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waiting cost queuing theory

The Cost of Queues: How Improper Queue Management Affects Your Bottom Line

There’s no arguing with this bold idea that queues suck. Nobody likes them, nobody is ever excited to be in a queue, and nobody looks forward to them.

There also something that’s rarely discussed about queues — their enormous cost.

We kick off this article with a lofty ambition — to put a dollar value on queues, and find out how long waiting impacts the bottom line.


Already know all about the disastrous effects of mismanaged queues? Then sign up for a free 14-day trial of Qminder, and start providing great queueing experience right now.

Customer queues: a time sink

How much time do we spend in queues? Half an hour a week? An hour?

I hope you’re sitting down.

Turns out, Americans spend a staggering 37 billion hours waiting in line each year. Yes, that’s billion with a capital B.

Divided by the US population, this gives us slightly over 113 hours per person per year spent in queues. This number includes elderly, infants and bed-ridden people.

The queuing situation isn’t much better overseas, either. According to the How Long Does It Take To Lose Your Customer report, the average Brit now spends one year, two weeks and a day of their lives stuck in shop queues.

As the length of time spent in queues grows longer, the customers’ patience grows shorter:

  • 25% would only wait a maximum of two minutes
  • 59% would wait no longer than four minutes
  • 73% would abandon their purchase if they had to queue for more than five minutes.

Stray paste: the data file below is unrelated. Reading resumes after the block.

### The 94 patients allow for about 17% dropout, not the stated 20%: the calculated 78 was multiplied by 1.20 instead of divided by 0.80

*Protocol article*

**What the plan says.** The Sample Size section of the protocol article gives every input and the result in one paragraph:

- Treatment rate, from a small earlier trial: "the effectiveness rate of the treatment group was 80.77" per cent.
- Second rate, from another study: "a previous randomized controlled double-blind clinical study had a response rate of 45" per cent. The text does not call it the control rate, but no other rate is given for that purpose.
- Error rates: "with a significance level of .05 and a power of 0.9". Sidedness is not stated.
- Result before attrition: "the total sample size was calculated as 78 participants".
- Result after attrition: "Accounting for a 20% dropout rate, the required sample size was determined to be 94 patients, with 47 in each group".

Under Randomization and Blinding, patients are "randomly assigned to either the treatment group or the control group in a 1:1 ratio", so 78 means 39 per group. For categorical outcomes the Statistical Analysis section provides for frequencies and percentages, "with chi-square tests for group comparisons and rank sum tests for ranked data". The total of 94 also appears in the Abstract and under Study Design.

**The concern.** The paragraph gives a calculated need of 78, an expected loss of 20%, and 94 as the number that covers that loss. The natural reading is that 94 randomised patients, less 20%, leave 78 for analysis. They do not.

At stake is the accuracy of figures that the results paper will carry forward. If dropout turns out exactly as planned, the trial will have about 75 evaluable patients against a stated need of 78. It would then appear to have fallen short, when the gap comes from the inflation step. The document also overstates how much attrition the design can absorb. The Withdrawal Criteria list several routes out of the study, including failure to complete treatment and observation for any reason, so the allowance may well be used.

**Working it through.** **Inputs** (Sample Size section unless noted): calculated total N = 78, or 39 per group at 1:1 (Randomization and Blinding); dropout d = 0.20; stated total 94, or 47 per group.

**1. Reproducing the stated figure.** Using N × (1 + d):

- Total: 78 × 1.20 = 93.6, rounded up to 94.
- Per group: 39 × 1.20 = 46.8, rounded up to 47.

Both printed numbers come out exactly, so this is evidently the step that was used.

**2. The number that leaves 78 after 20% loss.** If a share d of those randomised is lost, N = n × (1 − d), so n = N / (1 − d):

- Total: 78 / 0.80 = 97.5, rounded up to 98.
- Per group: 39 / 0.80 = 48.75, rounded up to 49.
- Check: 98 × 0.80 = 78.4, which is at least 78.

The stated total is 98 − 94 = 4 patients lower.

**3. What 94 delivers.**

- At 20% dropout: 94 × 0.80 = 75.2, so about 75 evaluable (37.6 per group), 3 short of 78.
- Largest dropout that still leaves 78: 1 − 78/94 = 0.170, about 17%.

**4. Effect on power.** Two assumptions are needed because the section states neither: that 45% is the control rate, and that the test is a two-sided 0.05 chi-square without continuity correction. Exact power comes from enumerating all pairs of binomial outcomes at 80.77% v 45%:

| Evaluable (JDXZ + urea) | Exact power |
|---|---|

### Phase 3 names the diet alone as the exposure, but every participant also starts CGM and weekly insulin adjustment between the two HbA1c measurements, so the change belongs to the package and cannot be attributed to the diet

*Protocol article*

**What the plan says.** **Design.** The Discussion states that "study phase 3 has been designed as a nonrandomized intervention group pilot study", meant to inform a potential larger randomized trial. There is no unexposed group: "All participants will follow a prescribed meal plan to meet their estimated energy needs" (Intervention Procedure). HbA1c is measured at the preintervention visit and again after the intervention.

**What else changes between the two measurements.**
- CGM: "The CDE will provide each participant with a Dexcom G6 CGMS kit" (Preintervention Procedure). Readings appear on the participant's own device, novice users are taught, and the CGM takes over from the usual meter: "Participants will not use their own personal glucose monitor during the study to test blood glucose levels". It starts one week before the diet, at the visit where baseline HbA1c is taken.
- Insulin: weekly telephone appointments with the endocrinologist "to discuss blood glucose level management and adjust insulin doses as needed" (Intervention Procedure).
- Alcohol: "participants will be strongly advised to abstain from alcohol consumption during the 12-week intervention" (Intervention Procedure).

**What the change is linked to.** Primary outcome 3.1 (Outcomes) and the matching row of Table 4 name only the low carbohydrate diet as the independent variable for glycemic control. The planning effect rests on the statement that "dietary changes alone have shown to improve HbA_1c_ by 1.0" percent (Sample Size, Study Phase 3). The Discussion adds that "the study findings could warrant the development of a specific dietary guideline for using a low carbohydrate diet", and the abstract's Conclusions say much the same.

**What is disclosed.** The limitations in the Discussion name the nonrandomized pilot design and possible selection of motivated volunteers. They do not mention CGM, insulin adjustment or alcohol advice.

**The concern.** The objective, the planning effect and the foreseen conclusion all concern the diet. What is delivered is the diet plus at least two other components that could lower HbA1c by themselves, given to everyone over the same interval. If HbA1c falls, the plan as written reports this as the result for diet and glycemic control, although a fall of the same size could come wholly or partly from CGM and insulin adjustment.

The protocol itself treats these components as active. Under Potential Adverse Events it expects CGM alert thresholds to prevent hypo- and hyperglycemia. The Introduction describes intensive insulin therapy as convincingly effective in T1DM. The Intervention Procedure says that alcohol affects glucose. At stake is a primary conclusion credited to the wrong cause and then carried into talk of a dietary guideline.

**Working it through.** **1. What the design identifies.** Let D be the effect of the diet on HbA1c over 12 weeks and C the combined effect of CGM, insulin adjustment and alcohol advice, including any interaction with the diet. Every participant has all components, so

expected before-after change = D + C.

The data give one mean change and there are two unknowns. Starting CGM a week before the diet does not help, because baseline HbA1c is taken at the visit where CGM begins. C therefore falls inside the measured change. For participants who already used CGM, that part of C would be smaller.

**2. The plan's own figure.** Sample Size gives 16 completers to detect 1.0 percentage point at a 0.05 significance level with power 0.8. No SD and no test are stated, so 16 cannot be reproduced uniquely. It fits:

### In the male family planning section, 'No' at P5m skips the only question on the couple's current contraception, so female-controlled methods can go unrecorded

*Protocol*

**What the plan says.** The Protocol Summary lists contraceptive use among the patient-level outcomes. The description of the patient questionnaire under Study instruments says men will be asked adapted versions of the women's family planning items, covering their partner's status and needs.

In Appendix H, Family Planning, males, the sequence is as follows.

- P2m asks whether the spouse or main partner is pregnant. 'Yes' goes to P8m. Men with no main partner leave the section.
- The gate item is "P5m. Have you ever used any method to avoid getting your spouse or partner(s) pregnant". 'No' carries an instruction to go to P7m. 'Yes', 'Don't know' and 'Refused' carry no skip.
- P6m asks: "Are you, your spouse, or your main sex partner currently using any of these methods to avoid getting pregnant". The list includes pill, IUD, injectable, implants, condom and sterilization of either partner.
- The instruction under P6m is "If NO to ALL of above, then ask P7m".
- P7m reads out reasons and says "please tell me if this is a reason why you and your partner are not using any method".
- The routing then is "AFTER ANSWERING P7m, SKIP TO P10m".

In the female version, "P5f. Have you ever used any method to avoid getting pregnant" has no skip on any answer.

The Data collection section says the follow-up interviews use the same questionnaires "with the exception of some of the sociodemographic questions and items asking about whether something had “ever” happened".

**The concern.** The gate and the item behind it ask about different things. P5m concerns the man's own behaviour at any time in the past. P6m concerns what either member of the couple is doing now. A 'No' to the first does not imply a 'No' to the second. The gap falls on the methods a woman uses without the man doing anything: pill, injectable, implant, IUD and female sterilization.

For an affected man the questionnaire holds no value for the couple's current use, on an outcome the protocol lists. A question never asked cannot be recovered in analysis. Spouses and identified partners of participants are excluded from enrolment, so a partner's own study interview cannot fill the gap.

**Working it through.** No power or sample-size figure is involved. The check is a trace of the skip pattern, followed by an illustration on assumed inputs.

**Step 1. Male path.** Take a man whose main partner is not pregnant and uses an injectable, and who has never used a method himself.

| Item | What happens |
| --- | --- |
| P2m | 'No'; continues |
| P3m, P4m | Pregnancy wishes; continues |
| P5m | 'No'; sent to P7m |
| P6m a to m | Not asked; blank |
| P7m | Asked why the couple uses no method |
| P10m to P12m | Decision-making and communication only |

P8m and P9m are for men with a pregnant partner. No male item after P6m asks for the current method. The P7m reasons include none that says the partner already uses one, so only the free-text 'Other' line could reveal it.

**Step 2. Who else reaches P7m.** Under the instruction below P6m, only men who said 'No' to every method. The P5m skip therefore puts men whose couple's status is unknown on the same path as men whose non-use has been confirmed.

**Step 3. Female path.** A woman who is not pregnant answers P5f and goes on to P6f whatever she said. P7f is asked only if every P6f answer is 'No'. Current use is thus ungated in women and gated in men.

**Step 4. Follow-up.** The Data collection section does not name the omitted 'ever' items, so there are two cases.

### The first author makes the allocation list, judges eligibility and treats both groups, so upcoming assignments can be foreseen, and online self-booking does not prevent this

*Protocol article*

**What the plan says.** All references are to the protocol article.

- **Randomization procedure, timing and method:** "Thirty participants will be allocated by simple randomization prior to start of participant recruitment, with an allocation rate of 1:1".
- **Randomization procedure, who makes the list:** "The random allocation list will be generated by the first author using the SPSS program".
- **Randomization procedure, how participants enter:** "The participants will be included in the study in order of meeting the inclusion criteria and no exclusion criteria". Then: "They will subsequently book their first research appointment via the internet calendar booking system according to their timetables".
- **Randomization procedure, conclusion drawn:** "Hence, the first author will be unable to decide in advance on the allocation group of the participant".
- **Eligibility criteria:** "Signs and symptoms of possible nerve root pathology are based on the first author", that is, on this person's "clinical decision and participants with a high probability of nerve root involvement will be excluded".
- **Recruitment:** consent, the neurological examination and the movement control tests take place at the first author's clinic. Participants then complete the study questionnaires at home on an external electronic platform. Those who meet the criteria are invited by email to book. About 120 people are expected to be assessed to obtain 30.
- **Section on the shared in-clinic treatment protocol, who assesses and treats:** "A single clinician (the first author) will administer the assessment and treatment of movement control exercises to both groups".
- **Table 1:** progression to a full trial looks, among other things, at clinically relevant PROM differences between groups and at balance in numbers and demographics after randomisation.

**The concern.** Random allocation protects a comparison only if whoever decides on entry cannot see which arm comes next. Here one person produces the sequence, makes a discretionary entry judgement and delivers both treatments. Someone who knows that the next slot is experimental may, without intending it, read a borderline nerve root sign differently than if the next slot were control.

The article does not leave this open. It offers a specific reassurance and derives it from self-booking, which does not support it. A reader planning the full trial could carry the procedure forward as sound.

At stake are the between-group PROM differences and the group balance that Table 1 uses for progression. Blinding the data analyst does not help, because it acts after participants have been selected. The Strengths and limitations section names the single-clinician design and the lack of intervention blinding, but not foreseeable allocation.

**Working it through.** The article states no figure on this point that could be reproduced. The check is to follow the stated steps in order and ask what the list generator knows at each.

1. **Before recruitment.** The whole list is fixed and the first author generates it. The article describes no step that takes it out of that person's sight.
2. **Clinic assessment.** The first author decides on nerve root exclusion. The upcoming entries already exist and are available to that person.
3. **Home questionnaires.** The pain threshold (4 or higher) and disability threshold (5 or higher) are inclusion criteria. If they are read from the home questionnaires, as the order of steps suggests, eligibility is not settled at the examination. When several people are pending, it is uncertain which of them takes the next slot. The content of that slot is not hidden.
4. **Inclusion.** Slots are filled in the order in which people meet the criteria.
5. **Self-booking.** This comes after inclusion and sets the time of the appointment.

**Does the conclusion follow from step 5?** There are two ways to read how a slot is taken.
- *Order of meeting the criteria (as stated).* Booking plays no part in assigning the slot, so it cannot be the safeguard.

customer waiting times

Even UK shoppers, renowned for their tolerance of queues, consider nine minutes long enough to make them reconsider a purchase and walk out from queues more than seven people deep.

  • 86% of Brits say they avoid stores if they perceive the queue to be too long
  • 83% of shoppers consider fast moving queues an essential part of the customer experience
  • 76% say stores should be doing more to reduce queues in busy periods

But even when individual queues are small, they add up to a serious time-sinker: the average shopping trip includes 20.2 minutes of queuing in total.

Negative queuing experiences have a serious impact on customers’ psyche.

27% of consumers get annoyed by fellow shoppers when queuing, and 19% of shoppers have even had an argument with a partner or friend in a queue.

The top complaints when queueing? People unfairly cutting in line, saving the spot for others, and… couples making public displays of affection.

Oh, the humanity! The queues are so bad, they are turning us into grumpy old people who hate everything nice and everyone young.

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The impact of a lack of queue management on brand loyalty

Slow-moving queues cause not only shopper frustration but may also affect brand loyalty:

  • 74% would shop in a competitor’s store if they perceive the queue time to be quicker